Tauhidi recalled that the vast majority of members of Daesh are former Taliban militants who "changed their position, but who continue to destroy, destabilize… and kill civilians."
According to Tauhidi, the fear is that Daesh may get financial and personnel support from Central Asian countries, which could be captured by the militants.
"This worst-case scenario may see the transformation of Afghanistan into a transit route for the smuggling of arms, minerals and people from the Middle East to Central Asia," Tauhid said.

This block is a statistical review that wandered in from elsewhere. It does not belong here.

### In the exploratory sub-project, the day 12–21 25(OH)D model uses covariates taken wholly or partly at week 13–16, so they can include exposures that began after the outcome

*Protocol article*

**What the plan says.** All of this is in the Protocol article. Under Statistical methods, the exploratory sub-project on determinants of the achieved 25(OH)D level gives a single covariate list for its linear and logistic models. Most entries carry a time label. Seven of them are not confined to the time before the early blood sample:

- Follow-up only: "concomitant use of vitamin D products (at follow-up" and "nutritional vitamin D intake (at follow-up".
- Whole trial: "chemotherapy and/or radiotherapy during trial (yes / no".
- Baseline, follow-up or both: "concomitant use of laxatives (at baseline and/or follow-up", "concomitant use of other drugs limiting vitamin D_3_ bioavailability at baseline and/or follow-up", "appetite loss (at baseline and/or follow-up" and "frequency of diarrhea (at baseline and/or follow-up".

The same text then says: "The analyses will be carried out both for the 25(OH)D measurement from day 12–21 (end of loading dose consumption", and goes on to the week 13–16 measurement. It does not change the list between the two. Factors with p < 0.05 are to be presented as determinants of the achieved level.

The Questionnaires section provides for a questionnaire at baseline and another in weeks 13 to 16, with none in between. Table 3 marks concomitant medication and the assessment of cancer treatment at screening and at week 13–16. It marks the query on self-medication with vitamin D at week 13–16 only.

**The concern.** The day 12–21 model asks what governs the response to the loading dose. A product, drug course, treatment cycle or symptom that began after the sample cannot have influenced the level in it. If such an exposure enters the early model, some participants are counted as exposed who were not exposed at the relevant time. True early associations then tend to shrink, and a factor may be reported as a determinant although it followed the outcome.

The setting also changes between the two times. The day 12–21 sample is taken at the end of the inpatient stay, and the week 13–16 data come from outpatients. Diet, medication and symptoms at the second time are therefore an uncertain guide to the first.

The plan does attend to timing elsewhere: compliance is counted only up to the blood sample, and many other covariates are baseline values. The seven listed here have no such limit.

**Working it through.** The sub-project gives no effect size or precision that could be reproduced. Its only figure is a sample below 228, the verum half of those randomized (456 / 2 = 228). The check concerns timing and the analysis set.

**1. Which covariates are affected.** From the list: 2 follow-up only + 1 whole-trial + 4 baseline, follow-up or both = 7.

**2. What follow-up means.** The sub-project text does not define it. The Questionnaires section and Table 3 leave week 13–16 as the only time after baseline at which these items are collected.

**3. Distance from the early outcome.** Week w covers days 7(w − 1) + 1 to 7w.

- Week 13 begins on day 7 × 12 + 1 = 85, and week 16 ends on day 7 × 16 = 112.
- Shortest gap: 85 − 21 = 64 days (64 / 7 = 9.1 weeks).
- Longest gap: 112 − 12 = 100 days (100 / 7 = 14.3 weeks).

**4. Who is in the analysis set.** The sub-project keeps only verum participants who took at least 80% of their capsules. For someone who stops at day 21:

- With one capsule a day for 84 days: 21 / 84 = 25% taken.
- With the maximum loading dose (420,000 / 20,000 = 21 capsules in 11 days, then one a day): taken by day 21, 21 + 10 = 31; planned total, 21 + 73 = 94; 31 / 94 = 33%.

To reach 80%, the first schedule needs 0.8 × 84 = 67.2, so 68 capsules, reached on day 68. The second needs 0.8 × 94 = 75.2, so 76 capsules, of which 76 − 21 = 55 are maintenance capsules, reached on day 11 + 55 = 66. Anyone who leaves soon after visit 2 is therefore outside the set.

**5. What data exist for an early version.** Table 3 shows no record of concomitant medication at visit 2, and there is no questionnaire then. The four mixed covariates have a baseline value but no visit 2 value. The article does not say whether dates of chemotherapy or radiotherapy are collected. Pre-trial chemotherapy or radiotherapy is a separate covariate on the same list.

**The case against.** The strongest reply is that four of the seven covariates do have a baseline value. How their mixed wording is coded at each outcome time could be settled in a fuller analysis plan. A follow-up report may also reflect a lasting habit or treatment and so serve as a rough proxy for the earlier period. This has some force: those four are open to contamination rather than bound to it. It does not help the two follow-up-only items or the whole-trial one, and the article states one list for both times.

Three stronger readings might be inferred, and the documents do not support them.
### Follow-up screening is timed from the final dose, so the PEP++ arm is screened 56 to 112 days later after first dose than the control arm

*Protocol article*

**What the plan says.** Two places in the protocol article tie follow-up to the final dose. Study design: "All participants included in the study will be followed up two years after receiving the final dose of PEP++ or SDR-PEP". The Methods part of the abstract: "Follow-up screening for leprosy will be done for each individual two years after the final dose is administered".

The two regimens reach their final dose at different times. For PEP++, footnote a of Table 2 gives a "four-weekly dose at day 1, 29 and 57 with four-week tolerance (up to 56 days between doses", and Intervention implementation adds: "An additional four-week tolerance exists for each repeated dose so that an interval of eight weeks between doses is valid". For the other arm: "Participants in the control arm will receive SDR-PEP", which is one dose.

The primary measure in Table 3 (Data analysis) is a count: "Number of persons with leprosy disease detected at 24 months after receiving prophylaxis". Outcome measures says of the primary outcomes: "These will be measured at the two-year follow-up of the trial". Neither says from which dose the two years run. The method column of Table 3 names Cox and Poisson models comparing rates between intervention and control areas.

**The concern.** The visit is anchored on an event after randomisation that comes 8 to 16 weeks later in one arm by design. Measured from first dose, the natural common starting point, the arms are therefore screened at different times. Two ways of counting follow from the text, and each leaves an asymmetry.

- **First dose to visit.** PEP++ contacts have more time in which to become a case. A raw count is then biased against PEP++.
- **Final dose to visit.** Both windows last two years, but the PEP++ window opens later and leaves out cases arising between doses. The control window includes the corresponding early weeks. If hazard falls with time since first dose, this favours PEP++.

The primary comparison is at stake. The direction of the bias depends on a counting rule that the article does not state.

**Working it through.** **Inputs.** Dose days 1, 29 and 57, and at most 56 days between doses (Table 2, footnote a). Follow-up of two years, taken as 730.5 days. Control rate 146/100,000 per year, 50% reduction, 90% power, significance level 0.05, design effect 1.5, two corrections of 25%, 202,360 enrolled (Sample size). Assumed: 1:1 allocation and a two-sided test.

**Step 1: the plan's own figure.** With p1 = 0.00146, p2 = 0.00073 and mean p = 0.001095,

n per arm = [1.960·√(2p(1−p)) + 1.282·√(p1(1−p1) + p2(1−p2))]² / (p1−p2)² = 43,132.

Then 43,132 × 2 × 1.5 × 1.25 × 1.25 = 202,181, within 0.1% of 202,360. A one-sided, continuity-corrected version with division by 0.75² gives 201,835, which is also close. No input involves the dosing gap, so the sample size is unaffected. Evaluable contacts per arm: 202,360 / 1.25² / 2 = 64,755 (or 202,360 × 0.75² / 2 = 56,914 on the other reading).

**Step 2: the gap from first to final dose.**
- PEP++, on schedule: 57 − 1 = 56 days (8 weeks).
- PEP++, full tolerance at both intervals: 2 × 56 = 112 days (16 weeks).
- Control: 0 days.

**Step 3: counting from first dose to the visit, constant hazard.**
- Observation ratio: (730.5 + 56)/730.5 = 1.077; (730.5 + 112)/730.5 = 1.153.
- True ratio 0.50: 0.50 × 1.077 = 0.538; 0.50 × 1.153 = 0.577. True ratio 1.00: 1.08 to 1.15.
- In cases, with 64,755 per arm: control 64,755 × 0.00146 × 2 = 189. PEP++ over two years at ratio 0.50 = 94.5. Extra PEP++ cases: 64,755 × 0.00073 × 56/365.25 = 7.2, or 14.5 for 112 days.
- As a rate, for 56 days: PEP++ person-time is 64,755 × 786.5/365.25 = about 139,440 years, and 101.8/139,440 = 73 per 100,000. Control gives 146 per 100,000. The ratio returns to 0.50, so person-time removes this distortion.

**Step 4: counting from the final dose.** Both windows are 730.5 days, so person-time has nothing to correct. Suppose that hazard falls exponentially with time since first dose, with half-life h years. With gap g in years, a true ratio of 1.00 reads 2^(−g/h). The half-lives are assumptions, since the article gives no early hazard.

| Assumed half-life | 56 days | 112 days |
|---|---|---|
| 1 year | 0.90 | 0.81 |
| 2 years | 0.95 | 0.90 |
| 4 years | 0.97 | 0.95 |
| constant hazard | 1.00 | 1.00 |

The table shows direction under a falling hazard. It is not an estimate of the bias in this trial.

In this connection, he pointed the finger at Pakistan, which he said maintains contact with the Taliban and Daesh, directing their actions in Afghanistan.
Separately, Tauhidi heaped praise on Russia's efforts to combat Daesh militants.
"In Syria, Russia proved that it is up in arms against terrorism. Russia's borders adjacent to Central Asia are currently under threat of a terrorist invasion. This is a big headache for Moscow," Tauhidi said.
Meanwhile, The Times reported late last week that Daesh had captured four districts in eastern Afghanistan, with 1,600 local militants pledging their allegiance to the terrorist group.